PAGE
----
Managing children with ADHD (Part 1)

By Ahmer Zuberi
Fri, 11, 19


Attention Deficit Hyperactivity Disorder (ADHD) is a developmental condition that can be diagnosed and is used to describe children who typically exhibit overactive behaviour (hyperactivity); impulsive behaviour; and have difficulty in paying attention. This impacts their education and make many of them underachieve at school.

How do we know it is ADHD?

There are a number of risk factors attached to ADHD. It is often inherited and there is an increased frequency among the first-degree relatives.

Other risk factors include low birth weight, smoking, taking opioids or drinking alcohol during pregnancy, brain injury, lack of oxygen at birth, and some conditions such as epilepsy.

It is important to recognise that not all children with ADHD have all the symptoms.


  • Fidgets and can’t sit still in place
  • Can’t stop talking
  • Runs about when it is inappropriate


  • Difficulty following instructions or completing tasks
  • Easily distracted and forgetful
  • Often doesn’t listen when spoken to


  • Interrupts others
  • Blurts out answers without waiting for the question to be finished
  • Difficulty in waiting or taking turns

What problems can ADHD cause?

A diagnosis of ADHD will often lead to children being labelled as “difficult and demanding”. They struggle to ‘fit-in’ at all stages of development.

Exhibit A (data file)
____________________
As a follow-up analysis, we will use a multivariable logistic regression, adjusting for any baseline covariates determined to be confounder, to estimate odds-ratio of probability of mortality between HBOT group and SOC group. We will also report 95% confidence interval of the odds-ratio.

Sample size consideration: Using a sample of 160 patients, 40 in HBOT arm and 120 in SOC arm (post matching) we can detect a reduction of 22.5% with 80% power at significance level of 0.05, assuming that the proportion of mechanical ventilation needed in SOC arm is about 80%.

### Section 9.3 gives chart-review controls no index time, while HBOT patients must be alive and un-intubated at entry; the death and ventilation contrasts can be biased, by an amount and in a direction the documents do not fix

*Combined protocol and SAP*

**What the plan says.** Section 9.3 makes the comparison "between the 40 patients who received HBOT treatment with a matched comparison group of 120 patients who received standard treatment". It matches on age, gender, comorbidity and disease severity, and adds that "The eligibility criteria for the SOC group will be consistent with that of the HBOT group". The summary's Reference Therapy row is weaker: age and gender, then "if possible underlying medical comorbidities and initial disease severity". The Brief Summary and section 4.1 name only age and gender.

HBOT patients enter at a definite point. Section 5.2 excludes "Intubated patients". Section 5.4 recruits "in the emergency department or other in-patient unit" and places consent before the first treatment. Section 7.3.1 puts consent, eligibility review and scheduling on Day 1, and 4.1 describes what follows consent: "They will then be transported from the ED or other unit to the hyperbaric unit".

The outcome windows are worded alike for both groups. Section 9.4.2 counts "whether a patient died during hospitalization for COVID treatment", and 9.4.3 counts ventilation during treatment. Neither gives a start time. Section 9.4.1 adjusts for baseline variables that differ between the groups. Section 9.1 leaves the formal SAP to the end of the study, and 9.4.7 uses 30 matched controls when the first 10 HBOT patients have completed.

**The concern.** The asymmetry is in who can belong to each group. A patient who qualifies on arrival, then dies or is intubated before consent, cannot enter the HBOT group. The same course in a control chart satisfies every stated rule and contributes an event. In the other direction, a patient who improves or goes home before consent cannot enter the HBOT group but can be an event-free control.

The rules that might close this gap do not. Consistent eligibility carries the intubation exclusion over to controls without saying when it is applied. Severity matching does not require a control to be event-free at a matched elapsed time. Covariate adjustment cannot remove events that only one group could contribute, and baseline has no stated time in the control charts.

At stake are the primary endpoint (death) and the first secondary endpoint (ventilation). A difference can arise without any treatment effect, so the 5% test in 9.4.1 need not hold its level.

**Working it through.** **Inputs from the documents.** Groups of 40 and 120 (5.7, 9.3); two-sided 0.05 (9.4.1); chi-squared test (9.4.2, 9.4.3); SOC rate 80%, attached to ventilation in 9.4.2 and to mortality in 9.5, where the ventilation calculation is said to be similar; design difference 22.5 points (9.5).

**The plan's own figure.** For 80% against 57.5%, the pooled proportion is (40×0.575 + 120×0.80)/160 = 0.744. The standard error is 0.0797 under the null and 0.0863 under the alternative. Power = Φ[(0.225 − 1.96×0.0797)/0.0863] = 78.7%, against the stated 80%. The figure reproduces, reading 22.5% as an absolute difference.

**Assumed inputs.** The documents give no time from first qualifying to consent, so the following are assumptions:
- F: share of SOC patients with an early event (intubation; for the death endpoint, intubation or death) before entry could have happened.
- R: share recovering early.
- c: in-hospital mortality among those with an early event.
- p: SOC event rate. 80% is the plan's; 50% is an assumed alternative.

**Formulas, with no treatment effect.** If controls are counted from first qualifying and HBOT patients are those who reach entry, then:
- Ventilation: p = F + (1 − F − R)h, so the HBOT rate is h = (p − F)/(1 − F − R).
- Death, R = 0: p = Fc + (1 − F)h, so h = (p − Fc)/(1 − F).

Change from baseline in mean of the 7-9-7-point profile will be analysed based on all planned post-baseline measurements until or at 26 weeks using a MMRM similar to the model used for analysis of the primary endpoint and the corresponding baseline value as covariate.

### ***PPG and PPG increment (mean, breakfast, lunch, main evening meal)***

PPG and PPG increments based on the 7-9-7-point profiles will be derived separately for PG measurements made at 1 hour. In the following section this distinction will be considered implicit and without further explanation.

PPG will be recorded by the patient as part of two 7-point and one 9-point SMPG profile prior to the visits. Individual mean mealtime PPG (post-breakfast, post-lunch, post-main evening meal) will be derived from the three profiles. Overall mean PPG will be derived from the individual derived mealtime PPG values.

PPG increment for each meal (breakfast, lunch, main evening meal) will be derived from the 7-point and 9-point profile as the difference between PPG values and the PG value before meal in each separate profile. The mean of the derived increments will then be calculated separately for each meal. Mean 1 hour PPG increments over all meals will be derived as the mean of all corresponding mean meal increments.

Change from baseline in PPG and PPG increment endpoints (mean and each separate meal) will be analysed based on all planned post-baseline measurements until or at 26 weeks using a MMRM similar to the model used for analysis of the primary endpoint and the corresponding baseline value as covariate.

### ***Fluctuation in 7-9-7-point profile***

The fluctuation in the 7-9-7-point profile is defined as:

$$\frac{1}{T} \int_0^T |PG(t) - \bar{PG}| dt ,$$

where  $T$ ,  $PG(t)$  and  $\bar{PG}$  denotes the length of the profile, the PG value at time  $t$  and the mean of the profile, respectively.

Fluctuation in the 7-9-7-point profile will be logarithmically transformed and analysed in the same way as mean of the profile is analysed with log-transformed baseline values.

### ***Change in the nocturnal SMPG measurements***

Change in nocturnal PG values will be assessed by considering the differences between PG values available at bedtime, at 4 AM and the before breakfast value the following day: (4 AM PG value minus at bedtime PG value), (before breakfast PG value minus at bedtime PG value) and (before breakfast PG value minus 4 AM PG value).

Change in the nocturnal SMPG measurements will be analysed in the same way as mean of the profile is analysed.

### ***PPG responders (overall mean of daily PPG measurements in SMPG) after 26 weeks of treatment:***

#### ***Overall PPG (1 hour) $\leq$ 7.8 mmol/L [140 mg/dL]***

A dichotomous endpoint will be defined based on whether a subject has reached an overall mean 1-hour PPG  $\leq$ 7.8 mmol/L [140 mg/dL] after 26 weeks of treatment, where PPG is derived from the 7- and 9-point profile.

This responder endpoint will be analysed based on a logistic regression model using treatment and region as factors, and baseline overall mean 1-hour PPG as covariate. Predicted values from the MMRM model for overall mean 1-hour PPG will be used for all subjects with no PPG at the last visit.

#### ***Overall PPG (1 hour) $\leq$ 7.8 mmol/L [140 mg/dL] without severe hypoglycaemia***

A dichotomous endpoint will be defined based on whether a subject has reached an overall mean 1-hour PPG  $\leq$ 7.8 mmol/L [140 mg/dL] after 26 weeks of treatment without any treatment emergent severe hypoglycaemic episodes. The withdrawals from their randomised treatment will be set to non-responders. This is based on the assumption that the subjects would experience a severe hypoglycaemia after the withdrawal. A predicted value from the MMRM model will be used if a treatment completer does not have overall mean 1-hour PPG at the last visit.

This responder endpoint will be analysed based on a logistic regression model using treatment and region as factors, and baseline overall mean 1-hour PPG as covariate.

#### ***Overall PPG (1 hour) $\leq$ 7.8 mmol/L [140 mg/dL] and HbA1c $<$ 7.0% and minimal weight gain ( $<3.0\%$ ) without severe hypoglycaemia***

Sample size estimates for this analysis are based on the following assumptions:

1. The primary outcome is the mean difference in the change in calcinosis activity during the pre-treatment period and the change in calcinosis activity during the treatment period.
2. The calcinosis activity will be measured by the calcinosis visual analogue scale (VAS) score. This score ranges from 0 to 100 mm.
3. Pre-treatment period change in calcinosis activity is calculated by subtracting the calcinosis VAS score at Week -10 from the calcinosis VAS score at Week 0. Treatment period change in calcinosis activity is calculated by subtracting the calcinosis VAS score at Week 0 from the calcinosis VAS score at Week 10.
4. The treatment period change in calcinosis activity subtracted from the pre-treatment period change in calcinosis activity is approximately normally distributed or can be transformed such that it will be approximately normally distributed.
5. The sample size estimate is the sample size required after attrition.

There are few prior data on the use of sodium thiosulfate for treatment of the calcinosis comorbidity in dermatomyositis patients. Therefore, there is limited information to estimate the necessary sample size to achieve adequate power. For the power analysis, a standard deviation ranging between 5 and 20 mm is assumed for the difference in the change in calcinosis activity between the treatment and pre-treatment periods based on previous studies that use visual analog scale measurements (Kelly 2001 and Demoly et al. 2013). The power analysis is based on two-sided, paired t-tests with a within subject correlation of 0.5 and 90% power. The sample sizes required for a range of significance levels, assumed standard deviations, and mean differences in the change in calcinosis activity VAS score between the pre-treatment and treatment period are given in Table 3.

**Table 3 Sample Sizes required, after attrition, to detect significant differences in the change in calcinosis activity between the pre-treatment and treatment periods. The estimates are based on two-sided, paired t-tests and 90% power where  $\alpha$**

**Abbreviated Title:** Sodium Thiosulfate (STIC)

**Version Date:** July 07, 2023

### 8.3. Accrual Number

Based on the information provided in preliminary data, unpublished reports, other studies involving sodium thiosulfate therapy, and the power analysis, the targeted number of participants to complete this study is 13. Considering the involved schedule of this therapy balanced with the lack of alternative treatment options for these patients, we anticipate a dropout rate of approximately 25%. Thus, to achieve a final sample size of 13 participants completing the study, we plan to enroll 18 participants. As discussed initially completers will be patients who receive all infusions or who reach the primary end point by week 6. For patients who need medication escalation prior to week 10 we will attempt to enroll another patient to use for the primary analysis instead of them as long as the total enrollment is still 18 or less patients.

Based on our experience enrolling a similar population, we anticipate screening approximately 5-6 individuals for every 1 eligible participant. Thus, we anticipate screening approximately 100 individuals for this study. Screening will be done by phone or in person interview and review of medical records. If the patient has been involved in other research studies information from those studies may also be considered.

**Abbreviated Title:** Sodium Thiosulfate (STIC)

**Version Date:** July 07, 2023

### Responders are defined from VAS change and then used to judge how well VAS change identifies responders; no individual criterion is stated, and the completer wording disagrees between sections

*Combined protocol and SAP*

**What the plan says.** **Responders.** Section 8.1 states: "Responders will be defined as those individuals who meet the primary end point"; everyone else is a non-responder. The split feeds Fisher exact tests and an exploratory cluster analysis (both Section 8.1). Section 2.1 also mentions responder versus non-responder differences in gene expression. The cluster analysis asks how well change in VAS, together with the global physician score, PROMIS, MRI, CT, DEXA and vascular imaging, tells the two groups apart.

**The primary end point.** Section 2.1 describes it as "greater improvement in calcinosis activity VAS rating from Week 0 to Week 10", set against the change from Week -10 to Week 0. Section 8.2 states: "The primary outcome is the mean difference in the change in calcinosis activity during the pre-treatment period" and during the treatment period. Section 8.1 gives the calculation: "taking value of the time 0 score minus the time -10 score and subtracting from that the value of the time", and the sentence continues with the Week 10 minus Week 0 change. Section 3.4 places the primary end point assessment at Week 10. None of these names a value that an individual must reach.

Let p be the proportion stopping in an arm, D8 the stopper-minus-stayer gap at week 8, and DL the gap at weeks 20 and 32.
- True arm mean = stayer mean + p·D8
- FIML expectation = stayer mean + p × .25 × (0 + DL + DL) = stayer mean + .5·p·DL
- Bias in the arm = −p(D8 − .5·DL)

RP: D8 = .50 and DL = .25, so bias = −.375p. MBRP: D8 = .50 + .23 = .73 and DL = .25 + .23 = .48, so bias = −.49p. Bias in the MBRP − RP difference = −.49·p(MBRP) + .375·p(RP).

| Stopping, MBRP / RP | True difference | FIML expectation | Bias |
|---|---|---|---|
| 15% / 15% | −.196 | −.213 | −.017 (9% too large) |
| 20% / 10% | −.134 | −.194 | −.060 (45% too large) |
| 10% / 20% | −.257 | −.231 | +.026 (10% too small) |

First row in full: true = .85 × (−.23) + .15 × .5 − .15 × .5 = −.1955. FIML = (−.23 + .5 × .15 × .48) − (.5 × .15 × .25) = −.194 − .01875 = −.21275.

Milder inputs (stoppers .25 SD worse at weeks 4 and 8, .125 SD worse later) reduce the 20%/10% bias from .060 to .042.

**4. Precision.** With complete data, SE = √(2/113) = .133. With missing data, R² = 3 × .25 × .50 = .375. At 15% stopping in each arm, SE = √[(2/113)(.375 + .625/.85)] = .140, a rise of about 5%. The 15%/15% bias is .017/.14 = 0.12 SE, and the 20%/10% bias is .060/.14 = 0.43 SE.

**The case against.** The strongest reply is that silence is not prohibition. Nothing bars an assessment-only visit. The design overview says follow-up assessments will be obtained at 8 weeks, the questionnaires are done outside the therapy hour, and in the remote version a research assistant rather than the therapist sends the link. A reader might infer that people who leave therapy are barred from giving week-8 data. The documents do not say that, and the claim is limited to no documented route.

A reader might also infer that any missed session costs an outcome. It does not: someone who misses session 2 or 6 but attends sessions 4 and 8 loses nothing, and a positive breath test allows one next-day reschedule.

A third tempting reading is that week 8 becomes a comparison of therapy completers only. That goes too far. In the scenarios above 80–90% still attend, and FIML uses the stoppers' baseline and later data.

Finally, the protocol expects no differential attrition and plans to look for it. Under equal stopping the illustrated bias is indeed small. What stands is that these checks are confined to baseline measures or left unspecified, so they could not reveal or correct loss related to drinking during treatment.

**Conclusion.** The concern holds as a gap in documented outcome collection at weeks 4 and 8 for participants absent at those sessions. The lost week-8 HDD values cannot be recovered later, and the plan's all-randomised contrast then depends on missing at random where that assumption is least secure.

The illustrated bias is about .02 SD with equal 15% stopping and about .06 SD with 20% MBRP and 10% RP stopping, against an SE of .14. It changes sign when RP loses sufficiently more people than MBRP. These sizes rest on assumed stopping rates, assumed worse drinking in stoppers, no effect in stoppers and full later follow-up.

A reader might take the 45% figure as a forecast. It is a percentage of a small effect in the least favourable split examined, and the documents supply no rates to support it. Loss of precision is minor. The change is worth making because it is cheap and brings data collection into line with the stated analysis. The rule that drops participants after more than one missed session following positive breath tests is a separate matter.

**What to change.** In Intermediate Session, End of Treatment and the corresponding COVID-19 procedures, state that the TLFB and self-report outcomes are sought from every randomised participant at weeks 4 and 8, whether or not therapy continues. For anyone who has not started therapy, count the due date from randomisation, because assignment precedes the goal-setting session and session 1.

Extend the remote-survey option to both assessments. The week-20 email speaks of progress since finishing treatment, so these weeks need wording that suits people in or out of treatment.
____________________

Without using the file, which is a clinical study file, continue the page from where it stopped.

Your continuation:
Also, a child with ADHD may suffer from other conditions, such as:

  • Oppositional Defiant Disorder (the child often loses his/her temper, etc.)
  • Conduct Disorder (there are problems such as persistent and repetitive lying, bullying, vandalism, etc.)
  • Learning Disorder
  • Developmental Coordination Disorder (coordination difficulties)
  • Autism Spectrum Disorder/ Asperger’s Syndrome (social and communication difficulties)
  • Anxiety
  • Depression
  • Tourette’s Syndrome (the person has tics, involuntary and uncontrollable movements)
  • Sleep problems

Children with severe ADHD can:

Teaching and managing students with ADHD

One of the most important stages in teaching and managing a student with ADHD is to try and understand how they see the world around them.

Students who have ADHD explain that they get lots of different thoughts at the same time. They feel unpopular and know that sometimes they are difficult to like. From their perspective, nobody seems to understand them.

From a teacher’s perspective, yes, it can be frustrating when a student is constantly fidgeting and disrupting the whole class. However, let’s see it this way: a student with ADHD presents every teacher not just with a challenge, but also an opportunity to find new ways of teaching and managing their student successfully.

The key is to accept that the student is not doing it on purpose. It is a genuine medical condition, which requires specific support depending on severity of the symptoms. Students with ADHD can become defiant and hostile when faced with criticism. This damages their whole attitude towards learning. Although some teachers will find it difficult to see situations in this way, this approach will help maintain a positive relationship with students with ADHD.

On the flip side

  • Think of the student who is easily distracted as having high levels of awareness and observation.
  • Think of the restless student as being energetic and lively.
  • When the student with ADHD goes off at a tangent, see it as a sign of individualism and independence.
  • If the student starts interrupting, think of it as enthusiasm to contribute.
  • When work is sloppy, look for signs of effort despite difficulties.
  • Look on a student’s apparent selfishness as single-mindedness in pursuit of goals.
  • Try to reward good development while ignoring other mistakes.